In this section, Prof. Beinart explains his perspective on approaching the course content as well as how that has influenced the material presented in the course.
From Kevin Lynch's early work, you can already see that he was attracted to the style of thinking from the Chicago School, which is very American in that it connects theory and practice. If I were teaching this course in France, I would never have to show an example. I would simply build theory upon theory, which would be very difficult because I am not a philosopher.
A diagram from Prof. Beinart's lecture notes comparing the London Square, Paris Boulevard, Vienna Gruppenhaus / HOF, Barcelona Block, Sunnyside Gardens "superblock," and German "siedlung."
Instead, my course is built upon:
In that sense, there is a binary quality to nearly every idea discussed in the course. For instance, take the invention of the mortgage system. I argue that London is one-third of the density of Paris, and this phenomenon is partly because of the mortgage system. But that in itself does not explain American behavior because the absence of the mortgage system is one of the causes of the Great Depression in the 1930's here in this country. Though suburban American and low-density London are not easy associations of the mortgage system, I try hard to make the connection.
All theory is messy. There are always pieces that you cannot quite get to fit, but more people are trying to find ways of understanding messy theory. And so, the subject will continue to change.
When teaching, it is important to take the ideas and theories, recast them, and reshape them into a personal profile of the subject. While it can be totally personal, it still has to address the universal ideas. It is an intersection of sorts that represents a particular piece of the larger picture.
I would try to encourage the people who teach urbanism to know the field and feel secure enough in it to treat their own knowledge and experiences as important. Teaching anything involves your knowledge of the study and your subjective knowledge of yourself. You have to be really frank about yourself, and the things I do not know how to do are the things I avoid. I cannot teach what I do not know, and it takes a lot of courage to admit that; at least for me, it took a lot of courage. Only as I grew in the subject and received feedback did I become more and more successful.
MIT has this air, which I think I have felt somewhat comfortable about, and it pushes the individual to know the field that one studies or is teaching, but with a personal slant. This translates to the design field as well, which inherently is a field that deals with the proper teaching of objective knowledge through the lens of the subjective system. "I am here to teach you what I know about designing," and "I am here to teach you what the world has gained as knowledge about designing," are two very different things.
All I try to do in the course is to convey some of the basic issues in urban design and the form of cities. Understanding much of this material comes from an examination of history. Science teaches its body of work without history. Of course, you need to know who Einstein was, or Faraday, or Kepler, but you do not take classes in history. On the other hand, there is no teaching of the fine arts without history. You cannot learn to play music without knowing who Mozart was. You cannot learn to paint without knowing who Francesca was. You cannot learn architecture without knowing who Palladio was. You cannot become an architect without, in some way or another, having read Banister Fletcher's book. But somehow you can learn urbanism without knowing one city's history.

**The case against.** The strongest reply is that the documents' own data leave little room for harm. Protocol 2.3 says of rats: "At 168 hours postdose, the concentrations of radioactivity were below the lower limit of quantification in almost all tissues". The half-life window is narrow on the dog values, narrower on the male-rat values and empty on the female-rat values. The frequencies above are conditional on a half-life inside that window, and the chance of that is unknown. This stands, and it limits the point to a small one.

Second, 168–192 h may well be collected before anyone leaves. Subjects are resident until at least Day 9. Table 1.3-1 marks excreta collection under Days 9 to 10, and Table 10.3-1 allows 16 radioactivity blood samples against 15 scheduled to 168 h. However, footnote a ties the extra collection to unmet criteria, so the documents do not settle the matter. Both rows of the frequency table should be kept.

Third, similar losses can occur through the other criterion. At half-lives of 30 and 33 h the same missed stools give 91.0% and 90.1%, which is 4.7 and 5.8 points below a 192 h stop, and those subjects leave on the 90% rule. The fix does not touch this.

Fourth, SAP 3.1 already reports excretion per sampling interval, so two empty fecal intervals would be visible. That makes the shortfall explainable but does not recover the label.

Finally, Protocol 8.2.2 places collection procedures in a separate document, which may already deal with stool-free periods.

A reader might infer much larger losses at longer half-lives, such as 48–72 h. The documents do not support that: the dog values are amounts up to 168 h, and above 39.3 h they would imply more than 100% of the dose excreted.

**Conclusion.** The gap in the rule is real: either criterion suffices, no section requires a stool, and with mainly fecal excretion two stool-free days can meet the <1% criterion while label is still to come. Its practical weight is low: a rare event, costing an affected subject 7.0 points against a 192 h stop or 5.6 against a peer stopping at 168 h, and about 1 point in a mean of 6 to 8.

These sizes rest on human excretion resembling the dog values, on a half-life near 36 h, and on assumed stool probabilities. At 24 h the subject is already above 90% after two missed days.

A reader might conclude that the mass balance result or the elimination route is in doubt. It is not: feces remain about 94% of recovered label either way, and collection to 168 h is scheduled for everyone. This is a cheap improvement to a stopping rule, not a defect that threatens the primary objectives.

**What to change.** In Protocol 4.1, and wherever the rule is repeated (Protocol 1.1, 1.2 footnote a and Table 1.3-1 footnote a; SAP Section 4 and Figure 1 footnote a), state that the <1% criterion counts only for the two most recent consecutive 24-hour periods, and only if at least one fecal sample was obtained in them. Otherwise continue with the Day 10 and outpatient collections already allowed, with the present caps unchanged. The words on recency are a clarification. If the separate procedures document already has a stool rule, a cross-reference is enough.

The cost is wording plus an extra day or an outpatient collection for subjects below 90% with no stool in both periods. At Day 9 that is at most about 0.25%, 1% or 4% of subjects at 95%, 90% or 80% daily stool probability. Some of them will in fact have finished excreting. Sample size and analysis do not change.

Urbanism is now starting to develop both as an art and as a science. The new field of quantitative urbanism will not displace history. Even in science, what is known is always part of the problem of what you discover. According to my friends who teach medicine, if you do a PhD in gallbladder disease, three-fourths of the thesis is devoted to reviewing all precedent literature. There is always the intellectual availability of ideas and practices that have happened before you and before our time. Because of this emphasis and reliance on precedents, I think that Lynch and I both decided to include as much historical material as we could. In my version of the course, I personally decided that the relevance of the Modern Period and the history of the Modern Period are greater than that of history of the ancient, archaic, or classical cities.
To delve deeper, I believe in the difference between history and memory. I have always had a curiosity in writers who are fascinated by memory. Maurice Halbwachs, who wrote the book The Collective Memory, influenced me greatly. I did not think much of memory versus history until during a conference I chaired in Jerusalem. There were historians, practicing architects, and theorists; the discussion of the Holocaust Museum in Washington came up, in which the architect said that he relied much more on memory than on the history of the Holocaust. He showed that in his building, he tried to incorporate memorial elements through the use of bricks and steel.
In the future, I think that our discipline is going to become much more concerned with memory. There is some connection between our daily lives and the presence of memory, which I believe will become an interesting aspect of the theory.